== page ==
The whole method of practice is obvious: The whole technique is practiced intact. The part method is actually the whole-part-whole method. You teach the whole method as just outlined, practice it in parts, and then recombine the parts back into the whole via practice.
How to apply the Whole-Part-Whole philosophy in practice
The more traditional practice approach is an incremental method in which the players start with a basic skill or tactic and gradually increase the complexity throughout practice. The idea being that if you start simple and end more complex then everyone has made progress. However, the Whole-Part-Whole method is based off of how kids may actually learn. Different coaches have different methods for finding these weaknesses in their players and improving upon and building the troubling skills. If you are planning practices bases on the whole-part-whole method then be sure that the skills you are working on are relevant for the age level your are coaching. U14 players should not be expected to work on skills that are challenging for U16 age level players and therefore you should have a good selection of U14 drills available to you. Think of it as a kid who is given a brand new toy. This toy can be used in simple ways but to get the most out of it you need to read the instructions.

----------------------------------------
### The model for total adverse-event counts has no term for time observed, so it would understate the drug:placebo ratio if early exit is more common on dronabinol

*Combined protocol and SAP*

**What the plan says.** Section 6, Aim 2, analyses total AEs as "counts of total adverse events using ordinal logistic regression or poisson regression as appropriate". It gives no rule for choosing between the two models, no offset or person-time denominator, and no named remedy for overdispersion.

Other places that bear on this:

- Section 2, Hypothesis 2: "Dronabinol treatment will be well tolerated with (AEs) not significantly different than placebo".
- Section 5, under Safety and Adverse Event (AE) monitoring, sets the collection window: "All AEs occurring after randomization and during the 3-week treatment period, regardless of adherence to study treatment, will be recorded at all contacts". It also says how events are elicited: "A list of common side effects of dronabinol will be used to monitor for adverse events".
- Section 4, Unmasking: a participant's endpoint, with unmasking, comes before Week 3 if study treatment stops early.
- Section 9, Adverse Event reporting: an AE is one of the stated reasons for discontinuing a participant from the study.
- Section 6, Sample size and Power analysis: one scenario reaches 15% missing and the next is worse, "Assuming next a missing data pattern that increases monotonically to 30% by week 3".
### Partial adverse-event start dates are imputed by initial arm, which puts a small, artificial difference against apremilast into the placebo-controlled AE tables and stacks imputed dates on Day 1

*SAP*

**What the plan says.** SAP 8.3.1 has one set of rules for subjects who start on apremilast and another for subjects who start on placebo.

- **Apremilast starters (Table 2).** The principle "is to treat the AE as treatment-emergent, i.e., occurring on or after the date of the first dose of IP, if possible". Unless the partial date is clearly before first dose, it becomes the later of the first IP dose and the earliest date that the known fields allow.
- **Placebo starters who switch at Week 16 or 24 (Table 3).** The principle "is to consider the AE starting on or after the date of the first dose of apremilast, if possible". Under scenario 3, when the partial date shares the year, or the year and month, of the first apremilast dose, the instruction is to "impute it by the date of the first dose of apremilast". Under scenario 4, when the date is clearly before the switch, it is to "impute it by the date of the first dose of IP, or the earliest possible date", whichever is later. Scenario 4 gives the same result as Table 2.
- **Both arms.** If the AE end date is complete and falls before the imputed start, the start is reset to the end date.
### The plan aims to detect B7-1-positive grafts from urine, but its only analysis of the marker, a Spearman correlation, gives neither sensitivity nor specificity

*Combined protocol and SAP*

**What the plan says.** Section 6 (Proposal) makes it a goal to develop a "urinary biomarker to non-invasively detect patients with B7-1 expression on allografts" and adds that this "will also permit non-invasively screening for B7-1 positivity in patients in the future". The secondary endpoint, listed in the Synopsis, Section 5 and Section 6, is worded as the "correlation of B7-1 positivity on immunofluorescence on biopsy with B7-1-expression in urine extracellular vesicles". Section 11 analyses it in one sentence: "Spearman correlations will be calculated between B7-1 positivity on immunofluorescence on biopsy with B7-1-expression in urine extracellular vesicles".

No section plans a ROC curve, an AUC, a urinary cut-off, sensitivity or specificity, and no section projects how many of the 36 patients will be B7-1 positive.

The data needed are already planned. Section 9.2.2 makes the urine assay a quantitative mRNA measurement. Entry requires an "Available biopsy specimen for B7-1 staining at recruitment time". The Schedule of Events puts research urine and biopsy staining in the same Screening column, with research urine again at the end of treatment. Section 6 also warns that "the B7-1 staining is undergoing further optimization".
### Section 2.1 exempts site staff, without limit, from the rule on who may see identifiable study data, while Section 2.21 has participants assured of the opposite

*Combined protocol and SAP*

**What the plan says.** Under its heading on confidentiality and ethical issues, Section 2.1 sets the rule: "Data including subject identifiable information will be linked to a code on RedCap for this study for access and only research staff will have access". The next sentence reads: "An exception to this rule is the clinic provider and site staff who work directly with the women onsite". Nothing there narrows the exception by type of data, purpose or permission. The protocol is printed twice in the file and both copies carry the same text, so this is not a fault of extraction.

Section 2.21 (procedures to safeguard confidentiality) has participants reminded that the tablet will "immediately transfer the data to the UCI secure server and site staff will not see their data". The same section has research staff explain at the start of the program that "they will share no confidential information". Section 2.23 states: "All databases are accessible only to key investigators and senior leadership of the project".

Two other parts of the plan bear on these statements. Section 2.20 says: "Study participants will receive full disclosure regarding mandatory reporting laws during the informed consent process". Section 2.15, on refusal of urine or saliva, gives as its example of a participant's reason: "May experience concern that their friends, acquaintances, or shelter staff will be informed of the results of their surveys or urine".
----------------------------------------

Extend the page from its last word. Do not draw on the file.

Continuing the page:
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Internet Explorer is no longer supported. Please switch to modern brwoser Chrome, Edge, Firefox, Safari for better experience. The U. The Grassroots Pathway provides coaches with an introduction to grassroots coaching and provides the prerequisites for further advanced licensing. For most players, this takes plays through participation in programming and leagues at their local soccer club beginning at the youngest ages. While typically affiliated with younger age-groups, grassroots soccer exists at every level. At its core, the philosophy of grassroots soccer is the Play-Practice-Play Model. This model works to provide players with a learning experience that is realistic to the game and rooted in fun and enjoyment. According to the Play-Practice-Play Model, Grassroots coaches will begin training sessions with a game to Play, then walk players through activities for Practice, then finish the session with another Play opportunity. This age-appropriate curriculum is aimed at the long-term development of a soccer player.